Redeeming Conflict: 12 Habits for Christian Leaders
by Ann Garrido
Ave Maria Press, March 2016, 288 pp.
This article is the second in a four-week series on the topic of conflict in the church (Read last week’s interview with Anita Bradshaw). In this excerpt from her book Redeeming Conflict, Ann Garrido suggests that developing healthy habits around conflict is one of the most important things Christians can do together.
As a child, one of my favorite sections of the Bible was the opening of the Acts of the Apostles. I loved hearing the story about the thousands of people drawn in by the preaching of the apostles, who handed their possessions over to the nascent Christian community and lived “happily ever after.” Hearing my father hint at his struggles in the business world, I considered how ideal it would be to work in the Church with people motivated only by good and holy intentions in an environment void of conflict—the Church painted in Acts.
My first high school job as an evening parish receptionist was quite an eye-opening experience, as I watched four priests of varying generations and ecclesiologies wrangle with one another and with a strong-willed housekeeper to exercise pastoral leadership in a bustling, boisterous Catholic community. It turns out that sometimes keys get lost, the gym gets double-booked, sisters yell, principals cuss, and no one remembers to empty the dishwasher. Not every day, but often enough to leave an impression: the Church is not a place where people live “happily ever after.”
One of the great gifts of graduate studies in theology was the opportunity to discover the letters of Paul. Written decades before the book of Acts was put onto parchment, Paul’s epistles reveal a Church riddled with discord even from its earliest days. Only a few years after the tomb was found empty, Jesus’s disciples were already debating how to handle money, what kinds of public behaviors were appropriate for Christians, and what to do about economic disparity within the group. Many of the challenges we know today they knew as well. It turns out there was never a time in which the Church was without conflict, and yet, two thousand years later, the Church goes on.
The story I tell of my own journey is not unique. It mirrors the journey of almost every longtime disciple—a pattern of attraction and disillusionment, hope, and coming to terms with reality. What distinguishes those who are able to live meaningfully within the Church as it is from those frustrated in their attempts to live “happily ever after” is the ability to function constructively within a church in conflict.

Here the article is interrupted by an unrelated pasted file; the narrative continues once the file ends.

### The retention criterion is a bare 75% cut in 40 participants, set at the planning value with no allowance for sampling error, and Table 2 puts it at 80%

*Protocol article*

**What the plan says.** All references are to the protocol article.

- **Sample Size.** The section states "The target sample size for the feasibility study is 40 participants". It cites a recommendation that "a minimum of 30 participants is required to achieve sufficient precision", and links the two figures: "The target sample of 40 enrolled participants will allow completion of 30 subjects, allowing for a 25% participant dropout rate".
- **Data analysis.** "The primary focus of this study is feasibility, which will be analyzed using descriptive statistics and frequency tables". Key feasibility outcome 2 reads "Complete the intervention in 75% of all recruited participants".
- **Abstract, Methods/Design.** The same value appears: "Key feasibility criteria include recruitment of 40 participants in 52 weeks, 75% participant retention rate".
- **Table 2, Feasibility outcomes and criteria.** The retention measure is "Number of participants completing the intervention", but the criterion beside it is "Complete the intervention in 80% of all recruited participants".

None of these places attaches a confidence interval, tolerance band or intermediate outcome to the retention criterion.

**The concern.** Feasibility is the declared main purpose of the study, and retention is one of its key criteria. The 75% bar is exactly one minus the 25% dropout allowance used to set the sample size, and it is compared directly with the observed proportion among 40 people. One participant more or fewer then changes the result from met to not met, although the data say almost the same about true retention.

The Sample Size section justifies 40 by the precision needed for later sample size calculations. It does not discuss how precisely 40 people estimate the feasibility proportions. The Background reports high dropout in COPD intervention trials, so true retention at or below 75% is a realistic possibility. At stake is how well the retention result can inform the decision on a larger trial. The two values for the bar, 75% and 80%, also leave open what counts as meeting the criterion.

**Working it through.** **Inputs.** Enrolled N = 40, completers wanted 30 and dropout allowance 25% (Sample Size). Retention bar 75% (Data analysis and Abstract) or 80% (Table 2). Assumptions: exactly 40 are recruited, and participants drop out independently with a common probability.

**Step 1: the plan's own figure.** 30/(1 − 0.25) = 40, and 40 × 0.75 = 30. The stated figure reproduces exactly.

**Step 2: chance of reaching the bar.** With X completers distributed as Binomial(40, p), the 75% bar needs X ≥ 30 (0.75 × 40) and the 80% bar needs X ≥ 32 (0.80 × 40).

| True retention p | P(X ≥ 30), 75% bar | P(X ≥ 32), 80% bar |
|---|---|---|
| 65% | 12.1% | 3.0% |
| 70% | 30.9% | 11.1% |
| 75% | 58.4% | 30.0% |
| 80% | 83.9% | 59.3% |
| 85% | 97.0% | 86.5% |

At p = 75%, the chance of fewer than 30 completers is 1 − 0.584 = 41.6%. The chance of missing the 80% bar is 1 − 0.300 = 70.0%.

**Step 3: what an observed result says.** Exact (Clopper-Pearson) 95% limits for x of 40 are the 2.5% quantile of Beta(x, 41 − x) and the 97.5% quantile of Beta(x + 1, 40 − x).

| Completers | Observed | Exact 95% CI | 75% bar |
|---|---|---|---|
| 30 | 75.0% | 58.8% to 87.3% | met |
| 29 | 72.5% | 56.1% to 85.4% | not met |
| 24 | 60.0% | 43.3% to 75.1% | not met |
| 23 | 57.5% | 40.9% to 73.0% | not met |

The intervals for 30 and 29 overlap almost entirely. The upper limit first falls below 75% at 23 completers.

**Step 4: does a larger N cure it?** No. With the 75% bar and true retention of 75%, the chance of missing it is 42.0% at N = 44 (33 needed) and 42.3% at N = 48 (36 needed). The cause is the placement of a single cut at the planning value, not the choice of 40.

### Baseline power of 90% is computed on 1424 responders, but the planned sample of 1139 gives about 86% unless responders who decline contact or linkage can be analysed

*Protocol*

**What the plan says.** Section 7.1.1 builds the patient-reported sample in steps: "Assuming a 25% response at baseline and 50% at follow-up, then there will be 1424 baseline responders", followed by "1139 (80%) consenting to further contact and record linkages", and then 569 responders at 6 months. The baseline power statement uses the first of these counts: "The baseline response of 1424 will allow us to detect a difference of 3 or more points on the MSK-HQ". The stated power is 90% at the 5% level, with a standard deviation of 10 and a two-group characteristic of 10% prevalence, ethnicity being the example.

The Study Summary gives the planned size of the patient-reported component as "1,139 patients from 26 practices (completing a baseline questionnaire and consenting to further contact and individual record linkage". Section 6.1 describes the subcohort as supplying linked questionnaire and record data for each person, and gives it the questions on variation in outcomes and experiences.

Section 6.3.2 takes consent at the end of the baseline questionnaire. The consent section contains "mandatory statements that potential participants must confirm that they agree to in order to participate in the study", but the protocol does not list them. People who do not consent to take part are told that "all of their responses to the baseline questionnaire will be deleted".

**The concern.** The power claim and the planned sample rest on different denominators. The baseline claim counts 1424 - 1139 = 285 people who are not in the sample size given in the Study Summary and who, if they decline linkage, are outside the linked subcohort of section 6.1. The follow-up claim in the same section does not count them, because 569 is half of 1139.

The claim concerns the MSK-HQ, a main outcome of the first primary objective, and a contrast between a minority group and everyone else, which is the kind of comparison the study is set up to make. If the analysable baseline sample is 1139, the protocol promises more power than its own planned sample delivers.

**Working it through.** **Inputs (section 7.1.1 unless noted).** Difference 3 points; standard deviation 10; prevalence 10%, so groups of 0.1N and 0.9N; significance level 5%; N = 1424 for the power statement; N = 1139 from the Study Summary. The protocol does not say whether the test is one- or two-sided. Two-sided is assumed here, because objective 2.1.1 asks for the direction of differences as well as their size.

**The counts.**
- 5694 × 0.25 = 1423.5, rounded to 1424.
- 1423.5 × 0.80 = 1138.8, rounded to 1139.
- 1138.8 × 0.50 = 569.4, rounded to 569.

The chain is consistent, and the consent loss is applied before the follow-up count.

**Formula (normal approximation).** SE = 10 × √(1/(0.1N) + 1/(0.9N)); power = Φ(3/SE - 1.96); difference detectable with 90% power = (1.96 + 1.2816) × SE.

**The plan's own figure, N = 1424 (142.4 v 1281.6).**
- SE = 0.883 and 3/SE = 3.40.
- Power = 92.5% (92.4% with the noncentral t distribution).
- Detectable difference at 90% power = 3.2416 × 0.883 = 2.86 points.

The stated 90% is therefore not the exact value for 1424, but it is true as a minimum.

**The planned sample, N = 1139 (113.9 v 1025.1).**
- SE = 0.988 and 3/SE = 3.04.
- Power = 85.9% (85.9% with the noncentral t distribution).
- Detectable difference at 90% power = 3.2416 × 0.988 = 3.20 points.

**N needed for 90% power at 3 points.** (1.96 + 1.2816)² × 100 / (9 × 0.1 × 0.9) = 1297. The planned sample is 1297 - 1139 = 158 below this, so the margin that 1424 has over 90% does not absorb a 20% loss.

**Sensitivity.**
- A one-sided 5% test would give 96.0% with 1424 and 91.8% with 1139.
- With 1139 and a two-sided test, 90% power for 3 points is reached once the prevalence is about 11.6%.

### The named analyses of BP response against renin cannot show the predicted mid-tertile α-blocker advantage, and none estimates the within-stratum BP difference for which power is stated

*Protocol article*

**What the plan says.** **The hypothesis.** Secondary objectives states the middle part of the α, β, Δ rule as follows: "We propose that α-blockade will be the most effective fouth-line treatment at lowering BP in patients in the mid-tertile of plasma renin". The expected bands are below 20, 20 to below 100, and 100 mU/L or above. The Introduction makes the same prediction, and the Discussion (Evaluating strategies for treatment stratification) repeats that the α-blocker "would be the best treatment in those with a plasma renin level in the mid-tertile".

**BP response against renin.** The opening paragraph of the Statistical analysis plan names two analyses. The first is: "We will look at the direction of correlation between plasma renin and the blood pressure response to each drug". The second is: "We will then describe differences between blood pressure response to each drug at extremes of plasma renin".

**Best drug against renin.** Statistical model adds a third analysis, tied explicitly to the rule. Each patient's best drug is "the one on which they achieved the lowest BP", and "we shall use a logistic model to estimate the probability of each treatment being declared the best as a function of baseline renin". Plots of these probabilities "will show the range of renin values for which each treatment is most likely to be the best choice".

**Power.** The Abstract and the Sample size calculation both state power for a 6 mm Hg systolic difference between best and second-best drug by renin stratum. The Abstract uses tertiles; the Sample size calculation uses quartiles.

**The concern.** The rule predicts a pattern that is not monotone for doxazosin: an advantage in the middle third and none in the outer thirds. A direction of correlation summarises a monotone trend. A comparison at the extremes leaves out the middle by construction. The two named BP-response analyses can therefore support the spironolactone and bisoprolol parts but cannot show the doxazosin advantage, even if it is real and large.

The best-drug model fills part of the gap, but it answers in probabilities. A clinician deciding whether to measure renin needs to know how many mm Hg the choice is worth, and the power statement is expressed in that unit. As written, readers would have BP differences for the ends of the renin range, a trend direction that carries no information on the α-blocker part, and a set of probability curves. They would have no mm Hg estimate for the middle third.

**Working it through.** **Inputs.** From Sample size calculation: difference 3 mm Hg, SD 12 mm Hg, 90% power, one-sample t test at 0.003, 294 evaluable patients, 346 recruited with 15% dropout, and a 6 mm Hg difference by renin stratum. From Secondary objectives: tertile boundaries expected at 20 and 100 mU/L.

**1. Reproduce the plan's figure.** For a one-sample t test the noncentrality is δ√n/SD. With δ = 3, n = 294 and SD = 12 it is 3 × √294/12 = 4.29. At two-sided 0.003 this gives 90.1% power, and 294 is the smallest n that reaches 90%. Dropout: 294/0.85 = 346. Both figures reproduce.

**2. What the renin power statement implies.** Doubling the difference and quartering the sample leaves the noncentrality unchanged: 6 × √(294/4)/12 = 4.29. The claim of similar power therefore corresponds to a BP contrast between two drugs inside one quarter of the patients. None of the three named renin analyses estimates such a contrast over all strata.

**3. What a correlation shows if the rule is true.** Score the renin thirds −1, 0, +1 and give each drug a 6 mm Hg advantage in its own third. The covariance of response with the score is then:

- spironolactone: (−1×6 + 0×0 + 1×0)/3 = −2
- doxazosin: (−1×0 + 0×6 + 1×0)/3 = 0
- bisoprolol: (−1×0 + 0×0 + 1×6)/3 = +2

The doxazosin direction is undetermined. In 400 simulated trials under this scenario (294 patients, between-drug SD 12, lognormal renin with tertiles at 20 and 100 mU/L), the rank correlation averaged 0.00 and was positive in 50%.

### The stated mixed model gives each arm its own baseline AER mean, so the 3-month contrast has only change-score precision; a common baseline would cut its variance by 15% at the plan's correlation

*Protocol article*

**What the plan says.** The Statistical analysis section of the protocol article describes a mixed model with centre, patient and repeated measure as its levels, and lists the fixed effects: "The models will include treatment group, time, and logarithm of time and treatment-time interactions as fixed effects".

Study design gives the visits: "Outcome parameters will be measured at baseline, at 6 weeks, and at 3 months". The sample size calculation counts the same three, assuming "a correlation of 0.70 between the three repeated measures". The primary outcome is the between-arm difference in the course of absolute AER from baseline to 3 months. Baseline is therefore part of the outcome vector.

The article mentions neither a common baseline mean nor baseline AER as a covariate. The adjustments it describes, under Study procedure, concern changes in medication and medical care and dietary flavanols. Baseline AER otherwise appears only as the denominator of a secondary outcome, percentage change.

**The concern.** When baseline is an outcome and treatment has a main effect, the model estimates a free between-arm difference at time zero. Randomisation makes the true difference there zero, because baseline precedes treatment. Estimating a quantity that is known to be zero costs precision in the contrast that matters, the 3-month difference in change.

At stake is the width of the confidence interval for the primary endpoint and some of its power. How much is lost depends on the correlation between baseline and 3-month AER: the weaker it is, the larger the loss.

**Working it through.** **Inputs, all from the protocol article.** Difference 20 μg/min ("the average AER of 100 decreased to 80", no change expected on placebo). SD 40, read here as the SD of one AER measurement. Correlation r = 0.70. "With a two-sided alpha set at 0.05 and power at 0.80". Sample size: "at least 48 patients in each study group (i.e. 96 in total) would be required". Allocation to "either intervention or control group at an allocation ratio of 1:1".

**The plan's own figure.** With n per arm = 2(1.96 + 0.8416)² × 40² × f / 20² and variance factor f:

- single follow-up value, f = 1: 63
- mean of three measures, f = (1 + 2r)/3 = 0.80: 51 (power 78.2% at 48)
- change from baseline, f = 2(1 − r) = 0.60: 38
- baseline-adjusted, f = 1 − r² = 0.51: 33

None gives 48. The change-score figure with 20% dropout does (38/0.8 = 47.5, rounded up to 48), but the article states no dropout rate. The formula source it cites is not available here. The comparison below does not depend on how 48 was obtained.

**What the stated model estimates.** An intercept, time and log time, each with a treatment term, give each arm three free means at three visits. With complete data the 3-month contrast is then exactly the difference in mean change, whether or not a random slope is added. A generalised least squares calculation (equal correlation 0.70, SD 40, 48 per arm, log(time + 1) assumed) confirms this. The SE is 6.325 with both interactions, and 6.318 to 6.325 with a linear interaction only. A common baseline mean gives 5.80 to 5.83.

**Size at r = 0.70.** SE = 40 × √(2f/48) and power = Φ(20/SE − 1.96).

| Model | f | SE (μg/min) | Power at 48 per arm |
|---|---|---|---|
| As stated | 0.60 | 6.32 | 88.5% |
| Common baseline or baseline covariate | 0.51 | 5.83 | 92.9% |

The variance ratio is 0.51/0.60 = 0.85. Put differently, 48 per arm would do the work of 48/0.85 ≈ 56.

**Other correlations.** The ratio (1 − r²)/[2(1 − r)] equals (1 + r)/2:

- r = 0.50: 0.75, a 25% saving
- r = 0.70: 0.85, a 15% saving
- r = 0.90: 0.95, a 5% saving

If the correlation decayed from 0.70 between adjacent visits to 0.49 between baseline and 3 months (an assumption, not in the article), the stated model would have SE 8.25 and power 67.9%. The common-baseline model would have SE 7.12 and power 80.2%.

Because it is not necessarily a bad place to be.
Discord, in much of Christian thought, is understood as a consequence of sin: God intended for the world to live in harmony but sin caused discord. As a result, Christians tend to see the presence of conflict in their communities as a sign of sin, a sign that something has gone terribly wrong and needs “fixing.” Because sin is by definition a chosen evil—something we could have resisted but did not—the fact there is conflict implies that some party must be to blame.
The Christian tradition, however, can offer a wider, more nuanced theology of conflict. While sin certainly escalates much of the conflict in our world—raising it to the level of violence, bitterness, and even war—the roots of conflict seem inherently structured into the design of creation itself. God created the world with a tremendous amount of diversity and, indeed, seems to glory in it. Diversity implies not just diversity of species and skin color but also diversity of cultures, opinions, and perspectives. Exposure to diversity, with its resulting experience of discomfort, surprise, and disagreement, appears to be the way that God matures creation. Tension seems to be built into the divine “development plan” as a means by which we grow into the kinds of people God dreams us to be. And what kind of people is that? People who can enjoy communion in diversity.
“Communion in diversity.” Now where have we heard that expression before? And why is it so important? Because Communion-in-Diversity is the name of God. It is another way of saying “Trinity.” Another way to say “Right Relationship.” Another way to say “Love.” And when each of us was baptized, “In the name of the Father, and of the Son, and of the Holy Spirit,” it was code language for saying, “You are invited to share in my life. Trinitarian life. A life of communion in diversity.”
The Church properly understood is a school for right relationship—a boot camp for developing the skills and capacities for relationality that we are going to need to participate ever more fully in the Trinitarian life for which we were baptized. It sounds odd to say it, but the first responsibility of the Christian community is to deepen its members’ capacities and skills for friendship, and that includes the ability to manage disagreements well.
In the Gospel of John, Jesus’s final dinner with the disciples he had been forming is marked by a long closing discourse in which he relays all that he most wants them to remember before he departs. At the center of his teaching that night is a parable in which he describes himself as the True Vine and his disciples as the branches. Repeatedly, he uses one verb to express what he wants them to be able to do in the time ahead, difficult though it may be: he wants them to “remain.”
Reflection on healthy habits for communion in diversity is one of the most important things we can do together as Christians. When we nurture the vision, capacities, and skills for conflict done well, we are proffering a pathway for remaining in the Church and in the Vine. We are nourishing the means for living not a life “happily ever after” but “life in abundance”—the kind of life Jesus does promise us, even in the midst of our bustling, boisterous communities.